Libya Rebels Probe General's Murder as NATO Hits ‘Terror Broadcasts’
Libyan rebels were on Saturday probing the death of their army chief General Abdel Fatah Yunis, a murder the Gadhafi regime blamed on al-Qaida, as NATO warplanes targeted the strongman's "terror broadcasts."
"The NTC has appointed an investigative committee and we will publish all the facts of this investigation," said Ali Tarhuni, who handles economic affairs for the rebel National Transitional Council.
Yunis was the faithful right-hand man of Libyan leader Moammar Gadhafi, participating in the 1969 coup that brought him to power, before defecting to the rebels who have been fighting to oust the strongman since February.
Tarhuni said Yunis's bullet-ridden and partly burned body was found early on Friday on Benghazi's outskirts, but that the NTC had received news of his death late on Thursday when the head of a militia behind the crime confessed.
"The head of the militia is imprisoned now," Tarhuni said, adding that some of the perpetrators, who he said belonged to Jirah Ibn al-Obeidi brigade, were yet to be incarcerated, and the motive for the killing remained unclear.
"We don't know who they work for," he said.
Tripoli sought to pin the blame on al-Qaida.
"By this act, al-Qaida wanted to mark out its presence and its influence in this region" of eastern Libya controlled by the rebels, regime spokesman Mussa Ibrahim told reporters in Tripoli.
"The other members of the National Transitional Council knew about it but could not react because they are terrified of al-Qaida," he added.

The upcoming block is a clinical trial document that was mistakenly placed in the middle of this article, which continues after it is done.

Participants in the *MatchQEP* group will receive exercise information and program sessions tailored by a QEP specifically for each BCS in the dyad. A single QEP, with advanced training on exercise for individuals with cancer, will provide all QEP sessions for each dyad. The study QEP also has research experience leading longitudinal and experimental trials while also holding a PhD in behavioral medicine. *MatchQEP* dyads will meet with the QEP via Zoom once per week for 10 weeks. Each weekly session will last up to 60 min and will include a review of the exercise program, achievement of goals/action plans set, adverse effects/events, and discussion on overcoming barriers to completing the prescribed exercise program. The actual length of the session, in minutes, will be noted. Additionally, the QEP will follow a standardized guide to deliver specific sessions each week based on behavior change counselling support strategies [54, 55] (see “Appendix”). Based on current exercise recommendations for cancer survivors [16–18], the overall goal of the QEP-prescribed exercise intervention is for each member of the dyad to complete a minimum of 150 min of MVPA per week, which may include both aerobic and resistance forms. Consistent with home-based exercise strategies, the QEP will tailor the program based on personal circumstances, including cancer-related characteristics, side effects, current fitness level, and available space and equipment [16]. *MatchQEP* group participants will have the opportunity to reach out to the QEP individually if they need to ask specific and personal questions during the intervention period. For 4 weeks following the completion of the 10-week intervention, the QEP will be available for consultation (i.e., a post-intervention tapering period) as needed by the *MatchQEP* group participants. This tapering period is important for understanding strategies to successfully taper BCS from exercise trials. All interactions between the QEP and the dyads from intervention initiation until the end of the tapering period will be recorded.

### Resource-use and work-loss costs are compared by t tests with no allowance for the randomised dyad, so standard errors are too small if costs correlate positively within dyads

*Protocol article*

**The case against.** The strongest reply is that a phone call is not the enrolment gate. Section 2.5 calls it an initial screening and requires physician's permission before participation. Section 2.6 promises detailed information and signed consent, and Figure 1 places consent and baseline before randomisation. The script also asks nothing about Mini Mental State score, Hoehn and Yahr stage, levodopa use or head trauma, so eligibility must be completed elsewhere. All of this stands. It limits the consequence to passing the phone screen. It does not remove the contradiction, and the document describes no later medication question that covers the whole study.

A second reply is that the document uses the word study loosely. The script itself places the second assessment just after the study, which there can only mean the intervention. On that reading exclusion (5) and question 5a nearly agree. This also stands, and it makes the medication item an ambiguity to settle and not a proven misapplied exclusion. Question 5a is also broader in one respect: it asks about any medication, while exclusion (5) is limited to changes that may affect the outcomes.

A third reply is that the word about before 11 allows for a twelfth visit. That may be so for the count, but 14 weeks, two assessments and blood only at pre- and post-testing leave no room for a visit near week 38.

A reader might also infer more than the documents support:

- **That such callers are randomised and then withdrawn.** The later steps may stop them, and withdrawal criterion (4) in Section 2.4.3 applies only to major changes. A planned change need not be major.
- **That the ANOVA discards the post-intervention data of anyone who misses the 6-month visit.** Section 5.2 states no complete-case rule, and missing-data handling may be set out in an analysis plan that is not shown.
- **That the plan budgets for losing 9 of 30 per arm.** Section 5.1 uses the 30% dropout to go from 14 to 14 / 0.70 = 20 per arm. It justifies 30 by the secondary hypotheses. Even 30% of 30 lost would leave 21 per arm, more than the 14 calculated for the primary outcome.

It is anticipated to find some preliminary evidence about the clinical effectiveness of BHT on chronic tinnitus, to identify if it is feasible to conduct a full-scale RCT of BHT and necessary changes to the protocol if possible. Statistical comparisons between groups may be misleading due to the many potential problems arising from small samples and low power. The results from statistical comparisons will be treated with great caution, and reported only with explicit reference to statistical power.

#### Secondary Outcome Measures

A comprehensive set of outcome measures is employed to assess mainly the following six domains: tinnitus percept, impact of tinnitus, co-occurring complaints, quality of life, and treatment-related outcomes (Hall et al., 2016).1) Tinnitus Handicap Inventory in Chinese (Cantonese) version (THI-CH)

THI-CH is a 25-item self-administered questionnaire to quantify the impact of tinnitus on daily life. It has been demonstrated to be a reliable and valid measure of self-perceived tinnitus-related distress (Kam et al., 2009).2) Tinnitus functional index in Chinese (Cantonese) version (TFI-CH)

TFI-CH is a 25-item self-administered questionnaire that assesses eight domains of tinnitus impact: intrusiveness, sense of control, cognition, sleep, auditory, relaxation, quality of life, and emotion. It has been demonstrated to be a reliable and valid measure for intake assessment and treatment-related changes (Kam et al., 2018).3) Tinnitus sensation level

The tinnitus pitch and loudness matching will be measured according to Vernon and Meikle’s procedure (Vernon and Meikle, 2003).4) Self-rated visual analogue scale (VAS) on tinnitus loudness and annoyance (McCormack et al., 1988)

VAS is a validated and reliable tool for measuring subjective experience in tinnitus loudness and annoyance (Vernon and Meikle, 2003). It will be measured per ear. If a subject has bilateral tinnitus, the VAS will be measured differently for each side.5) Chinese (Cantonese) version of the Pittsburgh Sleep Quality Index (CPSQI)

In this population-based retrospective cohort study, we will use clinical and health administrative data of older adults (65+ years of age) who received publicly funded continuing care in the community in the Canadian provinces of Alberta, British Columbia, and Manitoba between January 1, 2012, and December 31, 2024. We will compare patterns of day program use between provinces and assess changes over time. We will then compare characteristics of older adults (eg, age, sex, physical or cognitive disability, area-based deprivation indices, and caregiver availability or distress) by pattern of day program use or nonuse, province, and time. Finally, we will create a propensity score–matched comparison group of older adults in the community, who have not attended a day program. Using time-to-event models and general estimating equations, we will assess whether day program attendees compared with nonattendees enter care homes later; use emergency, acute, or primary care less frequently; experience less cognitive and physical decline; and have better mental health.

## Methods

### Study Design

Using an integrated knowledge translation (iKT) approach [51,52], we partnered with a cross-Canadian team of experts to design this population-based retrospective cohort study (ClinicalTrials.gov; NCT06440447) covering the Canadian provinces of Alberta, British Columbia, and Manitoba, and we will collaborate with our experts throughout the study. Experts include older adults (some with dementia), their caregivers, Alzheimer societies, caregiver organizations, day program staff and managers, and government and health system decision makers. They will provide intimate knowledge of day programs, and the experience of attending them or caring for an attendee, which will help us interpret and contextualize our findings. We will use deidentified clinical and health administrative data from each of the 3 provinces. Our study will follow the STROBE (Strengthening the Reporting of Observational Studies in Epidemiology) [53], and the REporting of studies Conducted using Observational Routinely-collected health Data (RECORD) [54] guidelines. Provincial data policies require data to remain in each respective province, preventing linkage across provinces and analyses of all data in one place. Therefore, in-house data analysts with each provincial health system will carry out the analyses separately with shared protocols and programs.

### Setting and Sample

NATO in Brussels said in a statement early on Saturday its warplanes had launched precision strikes on three Libyan television transmitters to silence "terror broadcasts" by the Gadhafi regime.
"Our intervention was necessary as TV was being used as an integral component of the regime apparatus designed to systematically oppress and threaten civilians and to incite attacks against them," it quoted alliance spokesman Colonel Roland Lavoie as saying.
Yunis's death, and that of two officers with him, left the rebels facing a leadership crisis on the same day they made fresh gains in the western Nafusa mountain range.
The United States urged the rebels to stand united and stay focused on ousting Gadhafi and blamed him for creating the conditions that led to the murder.
State Department spokesman Mark Toner said the rebels should "work both diligently and transparently to ensure the unity of the Libyan opposition."
"Such tragedies speak to the situation that's been created by Gadhafi and his regime. It underscores why he needs to leave power and do so immediately."
In London, Britain's minister for the Middle East and North Africa, Alistair Burt, condemned the assassination and extended his condolences to NTC Chairman Mustafa Abdel Jalil.
"We agreed that it is important that those responsible are held to account through proper judicial processes," he said.